"The perception is that we haven't been affected that much by being outside the euro. But being outside the euro has left us in a weaker position than we would have been in otherwise," he says.

As a small, export-oriented economy heavily dependent on trade, Sweden would have benefited from increased trade and investment had it adopted the euro, argues Altenberg.

"I don't think the negative effects of losing control of our monetary policy would be sufficiently strong to offset the benefits," he argues.

But Jonas Ljungberg, a professor at the Department of Economic History at Lund University, counters that the risks that come with giving up the power to set interest rates shouldn't be underestimated.

"A 'one-size-fits-all' approach to interest rates doesn't work in the eurozone. The countries are simply too different," he tells The Local.

Ljungberg contends that the entire euro project is flawed as the eurozone doesn't correspond to an optimal currency area that is set up to reap the benefits of having a common currency.

"You end up with some countries following the European Central Bank (ECB) that have their interest rates too low, which can lead to the sort of real estate bubbles that hit Spain and Ireland," he explains.

"While in Germany interest rates are likely too high and this leads to deflation and falling wages."

He cites calculations carried out by Lars E. O. Svensson, a former Riksbank deputy governor, that tried to quantify the costs of euro membership to the Swedish economy.

"He found that Sweden stood to lose 50,000 jobs if the ECB rate was a half-point too high," says Ljungberg. "Sweden would not have benefited from joining the euro. Rather, I think Sweden has benefited by staying out."

He credits Swedish voters for "not being swayed by the arguments of the elite" who campaigned in favour of euro membership back in 2003.

"The elite were very dismissive of the concerns and arguments of the rest of the public," he says. "It's not enough to just say that only people who are uneducated are against joining."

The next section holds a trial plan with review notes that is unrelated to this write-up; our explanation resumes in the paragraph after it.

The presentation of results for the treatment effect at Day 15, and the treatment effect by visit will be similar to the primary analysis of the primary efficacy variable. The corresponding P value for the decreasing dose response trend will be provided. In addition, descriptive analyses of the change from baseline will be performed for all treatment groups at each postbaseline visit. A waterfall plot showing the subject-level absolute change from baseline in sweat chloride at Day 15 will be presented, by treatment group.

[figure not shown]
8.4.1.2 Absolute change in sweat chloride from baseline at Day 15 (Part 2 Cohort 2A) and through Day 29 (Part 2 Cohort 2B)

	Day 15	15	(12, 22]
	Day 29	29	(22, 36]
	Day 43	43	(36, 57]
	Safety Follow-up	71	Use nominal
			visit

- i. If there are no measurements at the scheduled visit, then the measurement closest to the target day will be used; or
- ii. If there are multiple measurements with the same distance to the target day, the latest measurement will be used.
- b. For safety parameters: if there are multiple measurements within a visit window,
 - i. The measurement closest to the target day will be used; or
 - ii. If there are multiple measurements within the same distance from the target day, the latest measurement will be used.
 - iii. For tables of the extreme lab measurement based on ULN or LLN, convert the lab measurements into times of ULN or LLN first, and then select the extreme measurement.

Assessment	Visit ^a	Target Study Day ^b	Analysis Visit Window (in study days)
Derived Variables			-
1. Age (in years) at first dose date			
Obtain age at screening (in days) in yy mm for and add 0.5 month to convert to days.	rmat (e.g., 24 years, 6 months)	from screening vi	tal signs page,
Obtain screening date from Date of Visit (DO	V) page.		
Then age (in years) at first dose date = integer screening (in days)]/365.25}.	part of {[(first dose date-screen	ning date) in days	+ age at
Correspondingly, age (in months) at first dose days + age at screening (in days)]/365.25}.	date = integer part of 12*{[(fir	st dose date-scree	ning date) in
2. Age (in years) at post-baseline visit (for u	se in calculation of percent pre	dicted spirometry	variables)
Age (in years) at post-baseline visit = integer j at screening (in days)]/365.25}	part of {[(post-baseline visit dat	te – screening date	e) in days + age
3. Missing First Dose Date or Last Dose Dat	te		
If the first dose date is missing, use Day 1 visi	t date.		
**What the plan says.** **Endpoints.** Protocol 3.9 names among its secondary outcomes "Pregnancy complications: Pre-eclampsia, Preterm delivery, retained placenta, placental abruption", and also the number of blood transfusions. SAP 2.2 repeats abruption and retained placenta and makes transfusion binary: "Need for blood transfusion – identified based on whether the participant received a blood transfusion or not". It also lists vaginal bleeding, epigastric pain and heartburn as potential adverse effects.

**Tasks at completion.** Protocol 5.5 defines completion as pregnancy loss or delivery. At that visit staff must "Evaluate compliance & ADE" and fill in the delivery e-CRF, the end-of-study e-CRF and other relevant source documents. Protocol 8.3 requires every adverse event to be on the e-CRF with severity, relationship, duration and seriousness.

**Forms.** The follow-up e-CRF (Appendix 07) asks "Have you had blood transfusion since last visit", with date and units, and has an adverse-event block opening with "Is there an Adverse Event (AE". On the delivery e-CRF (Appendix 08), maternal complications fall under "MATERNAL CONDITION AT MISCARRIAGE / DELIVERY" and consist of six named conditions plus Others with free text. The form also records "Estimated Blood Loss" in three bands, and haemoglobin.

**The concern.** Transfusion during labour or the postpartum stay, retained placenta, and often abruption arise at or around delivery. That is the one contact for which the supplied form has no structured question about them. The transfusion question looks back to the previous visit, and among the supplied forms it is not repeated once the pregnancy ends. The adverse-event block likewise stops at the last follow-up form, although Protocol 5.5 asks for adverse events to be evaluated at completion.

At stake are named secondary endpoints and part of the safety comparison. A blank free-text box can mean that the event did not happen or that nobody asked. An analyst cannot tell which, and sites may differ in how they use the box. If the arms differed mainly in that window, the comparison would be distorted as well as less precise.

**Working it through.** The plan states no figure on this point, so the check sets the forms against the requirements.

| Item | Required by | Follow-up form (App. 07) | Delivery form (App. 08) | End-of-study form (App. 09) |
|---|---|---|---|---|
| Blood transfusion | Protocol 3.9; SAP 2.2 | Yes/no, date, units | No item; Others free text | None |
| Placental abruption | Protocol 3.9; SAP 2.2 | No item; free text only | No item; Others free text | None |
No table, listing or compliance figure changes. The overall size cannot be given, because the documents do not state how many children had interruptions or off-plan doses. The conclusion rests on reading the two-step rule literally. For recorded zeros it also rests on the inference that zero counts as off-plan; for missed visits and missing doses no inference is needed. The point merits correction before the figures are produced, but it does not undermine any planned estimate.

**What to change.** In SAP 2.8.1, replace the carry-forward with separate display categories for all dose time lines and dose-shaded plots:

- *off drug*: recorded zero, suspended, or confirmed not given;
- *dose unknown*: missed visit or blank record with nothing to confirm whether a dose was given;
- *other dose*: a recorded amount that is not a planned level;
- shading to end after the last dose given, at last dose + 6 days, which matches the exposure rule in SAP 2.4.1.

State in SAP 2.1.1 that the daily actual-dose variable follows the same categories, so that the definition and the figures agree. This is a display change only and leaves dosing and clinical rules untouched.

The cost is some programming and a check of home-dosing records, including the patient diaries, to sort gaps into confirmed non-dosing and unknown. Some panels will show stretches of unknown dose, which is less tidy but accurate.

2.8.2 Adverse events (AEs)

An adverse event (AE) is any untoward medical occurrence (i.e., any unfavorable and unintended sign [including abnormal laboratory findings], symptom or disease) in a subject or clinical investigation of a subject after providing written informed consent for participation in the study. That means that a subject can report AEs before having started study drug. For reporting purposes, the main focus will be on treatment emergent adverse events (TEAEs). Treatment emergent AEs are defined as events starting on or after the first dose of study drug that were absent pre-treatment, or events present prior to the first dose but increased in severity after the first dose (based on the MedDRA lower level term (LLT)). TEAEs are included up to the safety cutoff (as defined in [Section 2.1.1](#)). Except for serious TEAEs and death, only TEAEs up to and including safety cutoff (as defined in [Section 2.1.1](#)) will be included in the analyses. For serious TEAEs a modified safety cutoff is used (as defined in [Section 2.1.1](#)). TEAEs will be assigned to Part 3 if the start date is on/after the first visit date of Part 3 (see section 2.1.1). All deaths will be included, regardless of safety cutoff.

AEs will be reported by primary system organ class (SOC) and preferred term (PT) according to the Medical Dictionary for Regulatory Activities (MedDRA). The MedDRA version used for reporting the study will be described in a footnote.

The eurozone crisis hasn't help boost Swedes' confidence in the common European currency, perhaps exacerbating a latent "hesitation about handing too much power to Brussels of Frankfurt", says Ljungberg.

Up until 2009, support for the euro among Swedes hovered around 40 percent, with just over half of those polled saying they were against joining.

But ever since early 2010, support for the euro has plummeted. In May 2013, a poll by the SOM Institute in Gothenburg revealed only nine percent of Swedes were in favour of joining the euro.

"I think a large part of the present resistance among Swedes toward the euro is due to the crisis," says Ljungberg.

He also believes the eurozone needs major reforms in order to return to growth and that Swedes won't likely warm to the idea of joining the euro until then.

And even if the eurozone manages to right itself and become an engine for growth, he doesn't see the matter being put to a vote in Sweden "for at least five years", adding that in the end it is "political realities that decide".

Altenberg agrees that politics are paramount in any discussion about another Swedish referendum on the euro.

"Much also has to do with the perception of who the Swedish economy is doing relative the other economies in Europe," he says.

"If we suffered a new banking crisis or a housing market crash, for example, that could change people's views about the merits of joining the euro."

SEE ALSO: In Pictures - Sweden's new coins: Sun, wind and water

David Landes

Follow David Landes on Twitter

Your comments about this article

Today's headlines
Ebola crisis
Sweden pledges new aid to UN Ebola fund
Photo: TT

Sweden pledges new aid to UN Ebola fund

Sweden has offered a new sizeable contribution to the fund set up by UN chief Ban K-moon to fight the Ebola outbreak. READ